Dunedin - England and Scotland will do something never done before in the 140-year history of rugby's oldest international fixture when they play a Rugby World Cup match at Auckland's Eden Park on Saturday.
It will be the first time the two sides have faced each other in a full Test outside of England or Scotland.
But this weekend's clash, a quarter-final playoff in all but name, won't be their first World Cup meeting.
In 1991, England travelled to Murrayfield, Scotland's Edinburgh headquarters, for a semi-final at a venue where the year before they'd lost a 'grand slam' decider in what was then the Five Nations Championship.
With the match tied at 6-6 in the final quarter, Scotland were awarded a penalty in front of England's posts.
Yet full-back Gavin Hastings, one of the most reliable goalkickers of his generation, somehow sliced the ball wide and England fly-half Rob Andrew struck a late drop-goal to give the visitors a 9-6 win.
Hastings was so overcome afterwards he broke down and could not complete his post-match television interview.
At least Scotland had the 'consolation' of seeing England, playing in front of their home crowd at Twickenham, lose 12-6 in the final to Australia.
Scotland finished fourth, their best placing in a World Cup - a tournament where they've always reached the quarter-finals at the very least.
But Scotland great Hastings, currently in New Zealand - where he captained the 1993 British and Irish Lions - as a broadcaster, was left contemplating what might have been.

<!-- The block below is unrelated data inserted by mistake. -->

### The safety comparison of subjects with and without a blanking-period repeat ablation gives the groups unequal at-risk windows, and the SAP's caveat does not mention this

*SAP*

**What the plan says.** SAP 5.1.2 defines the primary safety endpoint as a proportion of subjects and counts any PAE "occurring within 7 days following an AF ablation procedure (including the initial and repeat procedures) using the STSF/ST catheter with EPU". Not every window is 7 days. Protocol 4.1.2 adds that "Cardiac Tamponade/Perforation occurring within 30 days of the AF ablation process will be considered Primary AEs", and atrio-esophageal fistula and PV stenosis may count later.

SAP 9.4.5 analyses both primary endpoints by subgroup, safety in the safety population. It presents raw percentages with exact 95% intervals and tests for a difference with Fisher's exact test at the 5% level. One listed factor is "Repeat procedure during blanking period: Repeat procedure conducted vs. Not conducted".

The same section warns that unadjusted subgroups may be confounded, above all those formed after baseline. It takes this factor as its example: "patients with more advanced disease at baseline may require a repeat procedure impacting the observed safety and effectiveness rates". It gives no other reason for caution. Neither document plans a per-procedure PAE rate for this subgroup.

"The dressing room afterwards was a sombre place. No words were exchanged," the 49-year-old former Scotland captain said in an interview with Thursday's UK Daily Telegraph newspaper.
"Those memories are still vivid, perhaps no longer daily but weekly or bi-monthly...That will never go away as far as I'm concerned."
England, as befits a country with a far greater general and rugby-playing population, have 68 wins to Scotland's 42 in 128 matches, including 18 draws.
Scotland though have often surprised their neighbours and when Murrayfield opened in 1925, they beat England 14-11 in front of 70,000 spectators to secure the first of their three 'grand slams'.
But Scotland's 28-year losing streak at Twickenham continued in February with a 22-16 defeat.
However, there was enough in that loss to give them hope ahead of this weekend's clash, although they will have to win by a distance to deny England a place in the knockout phase.
Winning and not going through would echo Scotland's elimination by goal difference at three successive football World Cups, notably in Argentina in 1978 where they beat eventual finalists the Netherlands 3-2 in their last group match yet still went out.
But a rugby victory by the required margin on Saturday would be especially sweet given Scotland are now coached by former England flanker and coach Andy Robinson.
15 Ben Foden, 14 Chris Ashton, 13 Manu Tuilagi, 12 Mike Tindall, 11 Delon Armitage, 10 Jonny Wilkinson, 9 Ben Youngs, 8 James Haskell, 7 Lewis Moody (captain), 6 Tom Croft, 5 Courtney Lawes, 4 Louis Deacon, 3 Dan Cole, 2 Steve Thompson, 1 Matt Stevens
Substitutes: 16 Dylan Hartley, 17 Alex Corbisiero, 18 Tom Palmer, 19 Nick Easter, 20 Richard Wigglesworth, 21 Toby Flood, 22 Matt Banahan
15 Chris Paterson, 14 Max Evans, 13 Joe Ansbro, 12 Sean Lamont, 11 Simon Danielli, 10 Ruaridh Jackson, 9 Mike Blair, 8 Richie Vernon, 7 John Barclay, 6 Ally Strokosch, 5 Alastair Kellock (captain), 4 Richie Gray, 3 Euan Murray, 2 Ross Ford, 1 Allan Jacobsen
Substitutes: 16 Scott Lawson, 17 Alasdair Dickinson, 18 Nathan Hines, 19 Ross Rennie, 20 Chris Cusiter, 21 Dan Parks, 22 Nick de Luca